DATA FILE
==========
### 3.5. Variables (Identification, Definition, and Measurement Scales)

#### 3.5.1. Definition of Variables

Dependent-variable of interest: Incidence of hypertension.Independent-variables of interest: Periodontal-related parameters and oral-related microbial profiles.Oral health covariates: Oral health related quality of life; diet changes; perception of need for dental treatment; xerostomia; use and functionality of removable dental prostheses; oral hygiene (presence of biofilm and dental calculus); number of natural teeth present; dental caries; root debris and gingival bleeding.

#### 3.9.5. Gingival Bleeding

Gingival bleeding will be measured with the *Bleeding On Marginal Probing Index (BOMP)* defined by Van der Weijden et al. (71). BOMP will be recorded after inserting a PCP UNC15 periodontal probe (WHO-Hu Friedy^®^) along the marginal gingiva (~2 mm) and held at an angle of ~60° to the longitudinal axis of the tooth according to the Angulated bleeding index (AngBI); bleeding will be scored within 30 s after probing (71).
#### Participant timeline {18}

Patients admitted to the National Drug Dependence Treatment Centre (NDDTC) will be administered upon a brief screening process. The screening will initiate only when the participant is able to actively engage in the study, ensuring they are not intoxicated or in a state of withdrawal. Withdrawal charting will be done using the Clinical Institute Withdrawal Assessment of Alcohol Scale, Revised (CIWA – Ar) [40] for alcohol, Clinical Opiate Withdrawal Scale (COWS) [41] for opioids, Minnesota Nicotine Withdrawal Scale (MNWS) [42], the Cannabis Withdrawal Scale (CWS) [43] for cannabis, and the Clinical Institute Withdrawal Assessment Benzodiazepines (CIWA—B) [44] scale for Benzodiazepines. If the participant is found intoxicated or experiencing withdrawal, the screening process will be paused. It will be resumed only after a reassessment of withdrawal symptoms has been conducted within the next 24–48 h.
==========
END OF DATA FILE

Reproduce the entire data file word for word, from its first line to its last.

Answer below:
### 3.5. Variables (Identification, Definition, and Measurement Scales)

#### 3.5.1. Definition of Variables

Dependent-variable of interest: Incidence of hypertension.Independent-variables of interest: Periodontal-related parameters and oral-related microbial profiles.Oral health covariates: Oral health related quality of life; diet changes; perception of need for dental treatment; xerostomia; use and functionality of removable dental prostheses; oral hygiene (presence of biofilm and dental calculus); number of natural teeth present; dental caries; root debris and gingival bleeding.

#### 3.9.5. Gingival Bleeding

Gingival bleeding will be measured with the *Bleeding On Marginal Probing Index (BOMP)* defined by Van der Weijden et al. (71). BOMP will be recorded after inserting a PCP UNC15 periodontal probe (WHO-Hu Friedy^®^) along the marginal gingiva (~2 mm) and held at an angle of ~60° to the longitudinal axis of the tooth according to the Angulated bleeding index (AngBI); bleeding will be scored within 30 s after probing (71).
#### Participant timeline {18}

Patients admitted to the National Drug Dependence Treatment Centre (NDDTC) will be administered upon a brief screening process. The screening will initiate only when the participant is able to actively engage in the study, ensuring they are not intoxicated or in a state of withdrawal. Withdrawal charting will be done using the Clinical Institute Withdrawal Assessment of Alcohol Scale, Revised (CIWA – Ar) [40] for alcohol, Clinical Opiate Withdrawal Scale (COWS) [41] for opioids, Minnesota Nicotine Withdrawal Scale (MNWS) [42], the Cannabis Withdrawal Scale (CWS) [43] for cannabis, and the Clinical Institute Withdrawal Assessment Benzodiazepines (CIWA—B) [44] scale for Benzodiazepines. If the participant is found intoxicated or experiencing withdrawal, the screening process will be paused. It will be resumed only after a reassessment of withdrawal symptoms has been conducted within the next 24–48 h.